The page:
NEWS

Consultation will be an opportunity to influence the shape of Domestic Farm Policy

Published November 24th, 2017

In the New Year we can expect a draft Agricultural Bill to take shape which will set about the alignment of outgoing EU legislation with emerging domestic needs. The Bill, announced in the Queen’s Speech, last summer, is required to set out new primary legislation, over and above the European Union (Withdrawal) Bill, and will go beyond simply replicating current direct EU legislation within UK law.

As well as addressing anomalies arising from the carry-over of certain EU legislation the Agricultural Bill will also cover the miscellaneous items that agriculture acts have historically tended to cover (such as tenancy reform) and it will provide Government with the powers to introduce and make regulations for a new agricultural policy. The consultation, which is likely to take place in the first part of the New Year, will be an important opportunity to provide input into the shape of new statute. It will be the first opportunity in 70 years to rethink the aims and basic building blocks of agricultural policy, which have been founded in Europe following the last domestic bill in post-war 1947.

The consultation should be far reaching, touching on some of the biggest challenges that we face; such as climate change, farm support, public health, soil protection, wildlife protection and farm animal welfare.

“The potential scope of the draft bill and the Minister’s recruitment of ‘free thinkers’ is perhaps a significant risk to the intensity of focus on the important issues from a farm perspective. Taking the time to voice the industry’s needs will therefore be vital”, commented Mark.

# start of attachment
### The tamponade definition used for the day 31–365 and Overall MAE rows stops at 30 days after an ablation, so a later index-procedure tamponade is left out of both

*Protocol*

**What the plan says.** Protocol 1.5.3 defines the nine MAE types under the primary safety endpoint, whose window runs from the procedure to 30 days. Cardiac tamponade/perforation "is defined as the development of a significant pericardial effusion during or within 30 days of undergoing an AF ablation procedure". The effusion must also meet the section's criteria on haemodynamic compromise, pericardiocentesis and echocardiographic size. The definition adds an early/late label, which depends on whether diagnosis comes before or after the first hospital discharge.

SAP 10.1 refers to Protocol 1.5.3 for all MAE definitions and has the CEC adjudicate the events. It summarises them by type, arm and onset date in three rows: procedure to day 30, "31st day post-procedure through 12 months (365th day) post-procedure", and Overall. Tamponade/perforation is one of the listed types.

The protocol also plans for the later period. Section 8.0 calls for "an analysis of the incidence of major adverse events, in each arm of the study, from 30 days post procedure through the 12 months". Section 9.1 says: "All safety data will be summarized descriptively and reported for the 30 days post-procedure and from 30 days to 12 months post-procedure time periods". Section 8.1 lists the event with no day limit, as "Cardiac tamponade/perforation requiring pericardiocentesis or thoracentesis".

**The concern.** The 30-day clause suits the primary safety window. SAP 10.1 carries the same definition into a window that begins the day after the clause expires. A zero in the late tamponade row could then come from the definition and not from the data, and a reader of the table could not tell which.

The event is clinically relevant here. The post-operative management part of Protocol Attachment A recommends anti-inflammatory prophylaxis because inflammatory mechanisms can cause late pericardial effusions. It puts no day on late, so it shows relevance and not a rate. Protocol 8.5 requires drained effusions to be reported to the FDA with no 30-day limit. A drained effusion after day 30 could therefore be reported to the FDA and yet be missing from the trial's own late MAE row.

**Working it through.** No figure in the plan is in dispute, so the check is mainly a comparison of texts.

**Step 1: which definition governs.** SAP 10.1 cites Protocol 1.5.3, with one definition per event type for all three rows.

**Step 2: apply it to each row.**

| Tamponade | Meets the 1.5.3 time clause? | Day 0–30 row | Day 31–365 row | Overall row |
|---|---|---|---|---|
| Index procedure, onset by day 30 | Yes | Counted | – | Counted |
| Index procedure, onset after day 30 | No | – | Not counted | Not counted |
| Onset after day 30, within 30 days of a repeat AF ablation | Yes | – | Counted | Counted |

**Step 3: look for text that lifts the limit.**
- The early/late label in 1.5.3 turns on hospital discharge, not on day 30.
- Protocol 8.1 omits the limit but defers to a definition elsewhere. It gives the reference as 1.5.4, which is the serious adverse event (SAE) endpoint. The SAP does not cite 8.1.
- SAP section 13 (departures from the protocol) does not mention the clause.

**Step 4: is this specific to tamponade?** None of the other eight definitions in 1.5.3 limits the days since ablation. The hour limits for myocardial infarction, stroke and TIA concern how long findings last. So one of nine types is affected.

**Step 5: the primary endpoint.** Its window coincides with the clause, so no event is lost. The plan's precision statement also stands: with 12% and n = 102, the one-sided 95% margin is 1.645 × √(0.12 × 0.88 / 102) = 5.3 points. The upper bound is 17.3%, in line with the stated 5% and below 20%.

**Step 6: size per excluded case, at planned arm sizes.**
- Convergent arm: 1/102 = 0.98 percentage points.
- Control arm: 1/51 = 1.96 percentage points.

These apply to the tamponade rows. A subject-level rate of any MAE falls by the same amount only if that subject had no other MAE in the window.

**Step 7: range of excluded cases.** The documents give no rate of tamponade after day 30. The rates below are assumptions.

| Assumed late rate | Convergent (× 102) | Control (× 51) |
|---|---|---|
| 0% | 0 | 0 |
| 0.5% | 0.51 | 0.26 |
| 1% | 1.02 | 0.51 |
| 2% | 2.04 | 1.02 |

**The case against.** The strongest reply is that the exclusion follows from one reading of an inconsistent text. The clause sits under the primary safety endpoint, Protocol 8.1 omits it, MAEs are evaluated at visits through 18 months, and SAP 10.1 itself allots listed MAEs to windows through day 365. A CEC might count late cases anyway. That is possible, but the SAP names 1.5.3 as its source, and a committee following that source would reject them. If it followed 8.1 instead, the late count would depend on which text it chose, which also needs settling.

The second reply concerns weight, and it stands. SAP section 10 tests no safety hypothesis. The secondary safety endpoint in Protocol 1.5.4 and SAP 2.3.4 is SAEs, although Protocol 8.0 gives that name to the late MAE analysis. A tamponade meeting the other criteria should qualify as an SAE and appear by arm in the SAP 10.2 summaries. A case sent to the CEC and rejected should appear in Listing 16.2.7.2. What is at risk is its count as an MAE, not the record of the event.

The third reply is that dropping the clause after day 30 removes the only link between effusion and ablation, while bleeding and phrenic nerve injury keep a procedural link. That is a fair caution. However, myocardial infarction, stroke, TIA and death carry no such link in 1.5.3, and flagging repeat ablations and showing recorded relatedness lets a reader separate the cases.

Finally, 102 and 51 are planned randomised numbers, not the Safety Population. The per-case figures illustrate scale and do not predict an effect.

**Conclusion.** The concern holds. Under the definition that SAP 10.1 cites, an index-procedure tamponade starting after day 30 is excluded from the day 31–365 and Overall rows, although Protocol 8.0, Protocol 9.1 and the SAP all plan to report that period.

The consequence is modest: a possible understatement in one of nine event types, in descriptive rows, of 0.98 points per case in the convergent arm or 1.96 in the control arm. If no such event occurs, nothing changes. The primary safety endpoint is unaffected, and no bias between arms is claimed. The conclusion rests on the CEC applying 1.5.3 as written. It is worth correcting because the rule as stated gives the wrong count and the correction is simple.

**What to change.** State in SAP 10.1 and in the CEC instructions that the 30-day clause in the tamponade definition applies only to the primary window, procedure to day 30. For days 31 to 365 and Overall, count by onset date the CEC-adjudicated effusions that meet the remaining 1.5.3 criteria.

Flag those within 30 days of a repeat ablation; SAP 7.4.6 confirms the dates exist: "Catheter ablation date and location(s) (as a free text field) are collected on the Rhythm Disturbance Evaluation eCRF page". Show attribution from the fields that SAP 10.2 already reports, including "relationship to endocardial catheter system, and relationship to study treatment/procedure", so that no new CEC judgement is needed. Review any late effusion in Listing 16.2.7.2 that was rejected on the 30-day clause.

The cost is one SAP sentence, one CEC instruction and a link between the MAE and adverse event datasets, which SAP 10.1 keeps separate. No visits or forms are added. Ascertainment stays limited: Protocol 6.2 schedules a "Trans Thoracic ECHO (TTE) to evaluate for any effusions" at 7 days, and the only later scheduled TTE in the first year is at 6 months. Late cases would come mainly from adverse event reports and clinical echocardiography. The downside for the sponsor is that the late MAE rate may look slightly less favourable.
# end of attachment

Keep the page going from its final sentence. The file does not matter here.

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More about Mark Morison


MRICS FAAV FCIArb
Chartered Surveyor
Tel: 01743 290647
mark.morison@berrys.uk.com

Mark joined Berrys as a partner in July 2015. He comes from a farming background and has worked as a rural practice chartered surveyor in Shropshire and mid Wales since 1997. He is a member and accredited Valuer of the Royal Institution of Chartered Surveyors, a Fellow of the Central Association of Agricultural Valuers, a Fellow of the Chartered Institute of Arbitrators and a member of the British Institute of Agricultural Consultants. He is a past chairman and current examiner for the West Midlands Group of Agricultural Valuers and a past chairman of the Shropshire, Montgomeryshire and District Agricultural Valuers Association.

Mark has vast experience in a range of professional services including valuations, landlord and tenant matters, Common Agricultural Policy and rural land management. He is an experienced rural property practitioner conversant with the RICS Practice Statement and Guidance Notes – ‘Surveyors acting as Expert Witnesses’ and the provisions of the Civil Procedure Rules Part 35 and the Arbitration Act 1996 and also a panel Valuer for a number of High Street banks, including Barclays Bank PLC and Lloyds Bank PLC.